Science: New scientific study advises pregnant women to avoid caffeine completely
It has long been known and advised to cut caffeine intake for pregnant women and those trying to conceive.
For example, the Royal College of Obstetricians and Gynaecologists' advice is to limit caffeine intake to 200 milligrams per day - the equivalent to two cups of instant coffee.
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But in a 2020 study, scientists advised to cut caffeine completely instead of limiting caffeine intake.
What was the Study?
Conducted by Reykjavik University in Iceland, led by Professor Jack James and published in the BMJ Evidence Based Medicine Journal, the research was a “study of studies” examining data from 37 previous observational studies on caffeine and pregnancy.
What was its findings?
After analysing data from 37 studies then using Big Data analysis, the scientists found that caffeine significantly increased the risk of adverse pregnancy outcomes including stillbirth, miscarriage and low birth weight.
There was also a higher chance of children being overweight or obese when born to mothers who consume caffeine during pregnancy and an increased risk of childhood acute leukaemia.
Professor James who led the study wrote:
"Current advice such as that issued by the NHS is not consistent with the level of threat indicated by biological plausibility of harm and extensive empirical evidence of actual harm…
…Accordingly, current health recommendations concerning caffeine consumption during pregnancy are in need of radical revision…
Specifically, the cumulative scientific evidence supports pregnant women and women contemplating pregnancy being advised to avoid caffeine."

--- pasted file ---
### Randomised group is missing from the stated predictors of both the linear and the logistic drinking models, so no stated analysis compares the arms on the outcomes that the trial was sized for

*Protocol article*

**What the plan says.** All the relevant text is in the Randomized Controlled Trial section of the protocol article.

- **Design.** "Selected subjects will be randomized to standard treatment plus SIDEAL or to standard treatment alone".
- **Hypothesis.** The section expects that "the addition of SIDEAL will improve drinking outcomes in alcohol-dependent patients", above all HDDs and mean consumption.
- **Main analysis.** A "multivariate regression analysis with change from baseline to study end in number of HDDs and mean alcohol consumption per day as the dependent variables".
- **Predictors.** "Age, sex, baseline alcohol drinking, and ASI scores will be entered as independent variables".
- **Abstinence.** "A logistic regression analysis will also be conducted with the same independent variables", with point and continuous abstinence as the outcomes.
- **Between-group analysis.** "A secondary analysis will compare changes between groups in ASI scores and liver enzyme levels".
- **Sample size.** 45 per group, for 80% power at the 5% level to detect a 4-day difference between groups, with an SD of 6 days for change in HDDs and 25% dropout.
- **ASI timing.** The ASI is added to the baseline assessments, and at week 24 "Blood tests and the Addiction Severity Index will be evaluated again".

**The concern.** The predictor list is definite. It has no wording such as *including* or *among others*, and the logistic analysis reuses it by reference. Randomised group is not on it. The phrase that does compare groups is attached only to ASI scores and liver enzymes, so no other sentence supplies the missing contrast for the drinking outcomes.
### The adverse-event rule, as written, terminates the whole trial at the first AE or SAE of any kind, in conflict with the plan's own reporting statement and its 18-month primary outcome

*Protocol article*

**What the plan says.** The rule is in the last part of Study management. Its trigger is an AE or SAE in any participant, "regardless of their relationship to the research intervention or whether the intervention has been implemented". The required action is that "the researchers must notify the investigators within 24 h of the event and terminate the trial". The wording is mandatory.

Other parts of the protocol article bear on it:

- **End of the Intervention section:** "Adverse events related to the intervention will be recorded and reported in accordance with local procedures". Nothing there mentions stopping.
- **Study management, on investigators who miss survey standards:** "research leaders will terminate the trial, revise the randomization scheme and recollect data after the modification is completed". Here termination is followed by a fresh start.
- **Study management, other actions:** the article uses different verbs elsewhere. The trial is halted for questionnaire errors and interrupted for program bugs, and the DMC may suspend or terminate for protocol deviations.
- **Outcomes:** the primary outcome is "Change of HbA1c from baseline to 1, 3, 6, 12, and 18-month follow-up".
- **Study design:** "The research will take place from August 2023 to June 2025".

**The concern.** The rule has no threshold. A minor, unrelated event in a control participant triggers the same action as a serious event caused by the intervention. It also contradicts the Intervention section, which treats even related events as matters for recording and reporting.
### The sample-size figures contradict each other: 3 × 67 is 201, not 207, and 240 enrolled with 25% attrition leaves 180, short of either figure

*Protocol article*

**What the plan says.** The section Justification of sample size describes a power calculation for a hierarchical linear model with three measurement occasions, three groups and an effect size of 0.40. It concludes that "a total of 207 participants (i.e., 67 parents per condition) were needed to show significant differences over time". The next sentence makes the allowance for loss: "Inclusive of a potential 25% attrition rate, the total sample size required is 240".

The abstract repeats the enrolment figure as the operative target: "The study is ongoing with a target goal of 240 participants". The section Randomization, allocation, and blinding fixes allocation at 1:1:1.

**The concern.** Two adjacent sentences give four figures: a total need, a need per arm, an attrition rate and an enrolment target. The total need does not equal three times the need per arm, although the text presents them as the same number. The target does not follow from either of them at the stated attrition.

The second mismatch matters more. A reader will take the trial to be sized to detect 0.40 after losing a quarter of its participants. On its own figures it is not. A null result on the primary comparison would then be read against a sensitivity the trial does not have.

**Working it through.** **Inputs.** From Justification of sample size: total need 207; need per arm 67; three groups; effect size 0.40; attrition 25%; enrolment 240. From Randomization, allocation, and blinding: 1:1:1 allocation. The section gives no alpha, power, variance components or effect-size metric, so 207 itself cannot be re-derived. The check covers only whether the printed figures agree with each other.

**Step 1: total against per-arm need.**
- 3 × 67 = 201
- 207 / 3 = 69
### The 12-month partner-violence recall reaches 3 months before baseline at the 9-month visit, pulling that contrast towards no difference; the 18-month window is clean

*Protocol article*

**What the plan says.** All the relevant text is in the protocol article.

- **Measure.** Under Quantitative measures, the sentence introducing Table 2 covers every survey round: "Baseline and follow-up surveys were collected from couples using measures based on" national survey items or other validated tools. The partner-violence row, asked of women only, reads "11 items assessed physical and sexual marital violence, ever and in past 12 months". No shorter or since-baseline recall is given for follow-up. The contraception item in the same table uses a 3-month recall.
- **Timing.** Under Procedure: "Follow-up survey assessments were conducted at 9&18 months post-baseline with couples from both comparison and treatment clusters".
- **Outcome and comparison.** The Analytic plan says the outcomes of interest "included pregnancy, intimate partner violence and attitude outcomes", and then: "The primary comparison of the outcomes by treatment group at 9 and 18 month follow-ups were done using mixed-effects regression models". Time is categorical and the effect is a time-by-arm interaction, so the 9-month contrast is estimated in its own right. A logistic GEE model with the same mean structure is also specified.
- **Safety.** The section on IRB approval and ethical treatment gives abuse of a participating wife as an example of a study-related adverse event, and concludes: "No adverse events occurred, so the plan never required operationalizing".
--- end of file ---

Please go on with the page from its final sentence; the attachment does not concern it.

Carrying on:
Daghni Rajasingham, consultant obstetrician and spokesperson for the Royal College of Obstetricians and Gynaecologists, countered in response to the results of the study
"The findings of this study add to the large body of evidence that supports limited caffeine intake during pregnancy, but pregnant women do not need to completely cut out caffeine, as this paper suggests….
…This paper does not supersede all the other evidence that has found that a limited intake of caffeine is safe for the majority of pregnancy women."
Dr Mary Ross-Davie, director for Scotland at the Royal College of Midwives, responded:
"There is a need to ensure that women are able to make informed choices about what they eat and drink during pregnancy, and midwives will support women to do that, taking into account this latest research…
…It is important that all available evidence is considered to shape UK recommendations, and we hope the current guidance will now be reviewed in light of these findings."
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